See also All3DP’s more detailed article on the Urban Cabin.

3D Printed House #2: “Infinite” Landscape House in Amsterdam

3d printed house: Landscape House in Amsterdam

Location: Amsterdam, Netherlands

Specifications: 1,110 square meters

Year of construction: 2017

Who built this 3D printed house: This futuristic 3D printed building was designed by the Dutch architect Janjaap Ruijssenaars from Rotterdam-based Universe Architecture company. The construction has not started yet. Ruijssenaars is just setting up a 4 meter model for potential investors.

What is it? The shape of this ambitious building was inspired by German mathematicians August Moebius and Johann Listing: It looks like a Moebius strip, an infinite loop. This creates the illusion that you can walk through the building endlessly.

Ruijssenaars plans to use a special giant 3D printer, the D-Shape developed by Italian inventor Enrico Dini, to build the house. The D-Shape will produce 6×9-meter sized blocks that workers will put together on the spot. The blocks will be made of composite sand and inorganic binder.

3D Printed House #3: Canal House in Amsterdam

Amsterdam Canal House by DUS architects

Location: Amsterdam, Netherlands

Specifications: 16 meters high, 6 meters wide

Year of construction: 2017

Builder/Architect: The Canal House project is lead by DUS Architects.

What is it? The 3D printed house is part of the “Research and Design by Doing” project. Here, an international team works together 3D printing a full-size canal house in Amsterdam. This house will have 13 rooms that each consists of various 3D printed elements. Each room presents a research update in shape, structure, and material.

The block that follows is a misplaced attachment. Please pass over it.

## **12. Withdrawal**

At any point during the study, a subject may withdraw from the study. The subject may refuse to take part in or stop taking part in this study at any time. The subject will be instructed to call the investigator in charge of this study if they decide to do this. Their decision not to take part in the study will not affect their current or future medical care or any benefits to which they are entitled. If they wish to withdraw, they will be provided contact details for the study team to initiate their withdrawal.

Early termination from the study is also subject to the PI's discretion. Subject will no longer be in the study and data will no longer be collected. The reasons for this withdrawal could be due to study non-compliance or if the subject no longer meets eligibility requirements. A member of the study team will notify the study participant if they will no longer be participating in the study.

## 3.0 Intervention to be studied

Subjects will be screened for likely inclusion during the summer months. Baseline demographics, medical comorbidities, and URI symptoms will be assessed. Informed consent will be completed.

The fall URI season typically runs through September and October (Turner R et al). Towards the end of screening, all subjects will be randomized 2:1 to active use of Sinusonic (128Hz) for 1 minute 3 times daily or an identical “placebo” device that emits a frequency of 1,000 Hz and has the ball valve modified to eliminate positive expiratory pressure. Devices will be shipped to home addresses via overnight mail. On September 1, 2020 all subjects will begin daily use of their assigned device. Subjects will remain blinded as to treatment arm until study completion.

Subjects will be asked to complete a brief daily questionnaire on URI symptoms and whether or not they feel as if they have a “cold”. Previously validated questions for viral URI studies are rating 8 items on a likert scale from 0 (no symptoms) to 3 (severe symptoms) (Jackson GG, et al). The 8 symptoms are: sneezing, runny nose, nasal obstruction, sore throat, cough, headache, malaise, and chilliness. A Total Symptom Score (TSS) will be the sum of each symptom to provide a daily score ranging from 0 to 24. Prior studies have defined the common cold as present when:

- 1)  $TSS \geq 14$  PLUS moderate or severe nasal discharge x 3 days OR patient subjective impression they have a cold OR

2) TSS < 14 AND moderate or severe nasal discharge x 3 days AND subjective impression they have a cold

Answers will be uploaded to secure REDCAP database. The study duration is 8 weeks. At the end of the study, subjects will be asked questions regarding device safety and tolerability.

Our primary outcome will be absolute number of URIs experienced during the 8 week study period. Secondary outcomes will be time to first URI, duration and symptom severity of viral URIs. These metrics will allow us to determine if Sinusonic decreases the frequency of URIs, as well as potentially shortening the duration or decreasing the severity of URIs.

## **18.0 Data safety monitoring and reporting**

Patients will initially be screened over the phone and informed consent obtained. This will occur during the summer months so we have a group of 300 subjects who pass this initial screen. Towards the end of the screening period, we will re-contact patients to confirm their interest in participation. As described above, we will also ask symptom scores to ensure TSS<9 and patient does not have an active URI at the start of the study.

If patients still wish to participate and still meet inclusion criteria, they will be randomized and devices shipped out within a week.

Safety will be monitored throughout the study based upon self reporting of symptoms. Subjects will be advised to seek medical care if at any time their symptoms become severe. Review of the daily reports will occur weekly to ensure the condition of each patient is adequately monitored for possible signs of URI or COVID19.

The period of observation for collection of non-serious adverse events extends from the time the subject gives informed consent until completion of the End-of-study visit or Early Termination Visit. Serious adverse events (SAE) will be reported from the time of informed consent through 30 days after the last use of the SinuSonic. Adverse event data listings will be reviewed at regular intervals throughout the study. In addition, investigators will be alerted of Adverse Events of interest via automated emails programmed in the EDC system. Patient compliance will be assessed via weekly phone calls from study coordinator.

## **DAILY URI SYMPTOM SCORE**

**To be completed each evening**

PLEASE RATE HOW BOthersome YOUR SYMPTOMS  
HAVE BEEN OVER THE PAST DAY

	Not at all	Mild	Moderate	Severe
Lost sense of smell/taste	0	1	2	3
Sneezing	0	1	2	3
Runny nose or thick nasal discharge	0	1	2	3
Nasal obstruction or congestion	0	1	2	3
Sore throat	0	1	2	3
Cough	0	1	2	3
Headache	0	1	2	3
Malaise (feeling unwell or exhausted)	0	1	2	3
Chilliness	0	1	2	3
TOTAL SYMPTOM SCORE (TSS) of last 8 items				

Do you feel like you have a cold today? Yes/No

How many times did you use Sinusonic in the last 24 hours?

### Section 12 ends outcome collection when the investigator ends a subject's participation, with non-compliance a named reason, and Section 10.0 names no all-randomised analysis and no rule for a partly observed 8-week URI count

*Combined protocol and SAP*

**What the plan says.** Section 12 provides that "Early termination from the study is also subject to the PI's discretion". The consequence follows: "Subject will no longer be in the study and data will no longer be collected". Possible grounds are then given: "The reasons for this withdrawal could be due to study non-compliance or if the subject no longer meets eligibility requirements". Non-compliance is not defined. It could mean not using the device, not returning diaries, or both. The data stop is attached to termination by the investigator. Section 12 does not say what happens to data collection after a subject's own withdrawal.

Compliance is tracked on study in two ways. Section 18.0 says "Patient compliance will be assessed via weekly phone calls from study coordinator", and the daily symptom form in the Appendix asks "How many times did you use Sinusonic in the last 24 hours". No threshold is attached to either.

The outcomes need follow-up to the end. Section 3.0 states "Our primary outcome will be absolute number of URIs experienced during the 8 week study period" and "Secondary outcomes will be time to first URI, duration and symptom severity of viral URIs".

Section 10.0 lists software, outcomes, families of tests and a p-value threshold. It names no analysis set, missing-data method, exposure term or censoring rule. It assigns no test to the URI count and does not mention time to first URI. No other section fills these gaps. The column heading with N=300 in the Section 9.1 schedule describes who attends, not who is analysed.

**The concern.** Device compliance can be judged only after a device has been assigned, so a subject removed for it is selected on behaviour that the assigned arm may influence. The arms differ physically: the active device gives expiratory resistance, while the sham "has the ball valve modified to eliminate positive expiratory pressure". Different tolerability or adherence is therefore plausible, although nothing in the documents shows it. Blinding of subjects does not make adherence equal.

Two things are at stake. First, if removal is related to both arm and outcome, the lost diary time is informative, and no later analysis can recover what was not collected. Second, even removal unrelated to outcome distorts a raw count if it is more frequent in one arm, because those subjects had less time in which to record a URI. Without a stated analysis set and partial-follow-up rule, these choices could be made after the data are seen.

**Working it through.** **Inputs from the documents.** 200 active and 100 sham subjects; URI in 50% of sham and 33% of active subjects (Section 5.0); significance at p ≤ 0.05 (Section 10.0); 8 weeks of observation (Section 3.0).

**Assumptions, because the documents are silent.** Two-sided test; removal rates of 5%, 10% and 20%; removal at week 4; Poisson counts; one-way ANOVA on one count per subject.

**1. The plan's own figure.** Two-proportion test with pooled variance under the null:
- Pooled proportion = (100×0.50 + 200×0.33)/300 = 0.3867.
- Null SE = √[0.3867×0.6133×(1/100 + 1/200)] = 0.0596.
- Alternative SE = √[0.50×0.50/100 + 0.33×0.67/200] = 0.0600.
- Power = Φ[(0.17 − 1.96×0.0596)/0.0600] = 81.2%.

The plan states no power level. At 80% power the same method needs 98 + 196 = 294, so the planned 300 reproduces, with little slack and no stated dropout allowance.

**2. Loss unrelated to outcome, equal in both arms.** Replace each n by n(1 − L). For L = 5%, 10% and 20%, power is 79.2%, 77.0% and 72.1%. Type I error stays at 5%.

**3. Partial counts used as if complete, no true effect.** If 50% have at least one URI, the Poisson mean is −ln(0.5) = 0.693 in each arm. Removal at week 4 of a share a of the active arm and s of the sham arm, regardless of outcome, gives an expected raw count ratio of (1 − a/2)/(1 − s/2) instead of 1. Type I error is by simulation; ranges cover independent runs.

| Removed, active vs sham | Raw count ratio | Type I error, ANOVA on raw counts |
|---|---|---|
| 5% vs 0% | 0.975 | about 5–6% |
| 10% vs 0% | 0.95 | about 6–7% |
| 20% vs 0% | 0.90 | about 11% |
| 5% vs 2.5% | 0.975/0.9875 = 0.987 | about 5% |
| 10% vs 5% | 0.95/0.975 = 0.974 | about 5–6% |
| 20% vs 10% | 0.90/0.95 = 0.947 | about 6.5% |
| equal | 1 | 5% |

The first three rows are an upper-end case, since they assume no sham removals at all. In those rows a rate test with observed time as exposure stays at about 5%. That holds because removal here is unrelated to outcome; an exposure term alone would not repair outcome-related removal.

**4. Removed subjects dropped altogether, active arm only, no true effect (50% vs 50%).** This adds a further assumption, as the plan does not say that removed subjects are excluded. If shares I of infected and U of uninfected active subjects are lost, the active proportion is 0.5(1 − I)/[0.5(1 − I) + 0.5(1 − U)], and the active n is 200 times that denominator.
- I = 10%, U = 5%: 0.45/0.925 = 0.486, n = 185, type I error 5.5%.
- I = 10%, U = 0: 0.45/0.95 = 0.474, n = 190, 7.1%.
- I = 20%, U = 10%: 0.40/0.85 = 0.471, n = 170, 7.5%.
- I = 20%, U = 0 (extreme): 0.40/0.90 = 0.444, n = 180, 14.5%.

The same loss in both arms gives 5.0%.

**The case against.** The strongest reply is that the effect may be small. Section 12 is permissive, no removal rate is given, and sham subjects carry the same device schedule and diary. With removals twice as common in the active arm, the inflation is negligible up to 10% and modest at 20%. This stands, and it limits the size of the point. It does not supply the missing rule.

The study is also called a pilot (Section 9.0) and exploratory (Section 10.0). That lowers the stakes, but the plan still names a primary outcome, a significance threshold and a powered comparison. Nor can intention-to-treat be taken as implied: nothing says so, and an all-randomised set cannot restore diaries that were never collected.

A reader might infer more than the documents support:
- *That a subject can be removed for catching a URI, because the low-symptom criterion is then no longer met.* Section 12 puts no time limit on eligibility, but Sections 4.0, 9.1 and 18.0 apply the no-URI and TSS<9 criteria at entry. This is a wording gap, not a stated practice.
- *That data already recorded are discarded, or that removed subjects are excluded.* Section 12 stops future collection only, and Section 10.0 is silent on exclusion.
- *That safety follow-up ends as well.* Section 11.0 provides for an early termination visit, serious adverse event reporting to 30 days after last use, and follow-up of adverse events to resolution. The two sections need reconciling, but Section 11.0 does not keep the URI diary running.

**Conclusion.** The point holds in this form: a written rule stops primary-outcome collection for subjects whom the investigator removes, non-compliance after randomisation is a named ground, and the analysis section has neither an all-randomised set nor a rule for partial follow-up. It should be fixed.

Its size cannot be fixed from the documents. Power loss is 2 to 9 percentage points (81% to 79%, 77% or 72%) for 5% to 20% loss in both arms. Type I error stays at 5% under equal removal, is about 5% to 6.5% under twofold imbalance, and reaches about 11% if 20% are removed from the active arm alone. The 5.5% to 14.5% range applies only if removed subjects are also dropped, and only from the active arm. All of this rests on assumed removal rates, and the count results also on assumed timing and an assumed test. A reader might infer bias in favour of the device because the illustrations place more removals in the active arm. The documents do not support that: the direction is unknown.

The whole building will be produced with the KamerMaker 3D printer, which prints the house room by room – KamerMaker is Dutch and means “room maker.” KamerMaker is so-to-speak a super-sized version of the Ultimaker desktop 3D printer: it is 6 meters tall and was developed by DUS and Ultimaker. The 3D printer uses bioplastics made of 80% of vegetable oil; that means, the material is of biological origin, sustainable, melts at a relatively low temperature (170 degrees Celsius) and is sturdy and stable enough.

3D Printed House #4: Office Building in Dubai

3D printed office in Dubai

Location: Dubai, United Arab Emirates.

Specifications: 240 square meters

Year of construction: 2016

Builder/Architect: The office building was designed by architecture firm Gensler, structural and MEP work was done by Thornton Tomasetti and Syska Hennessy.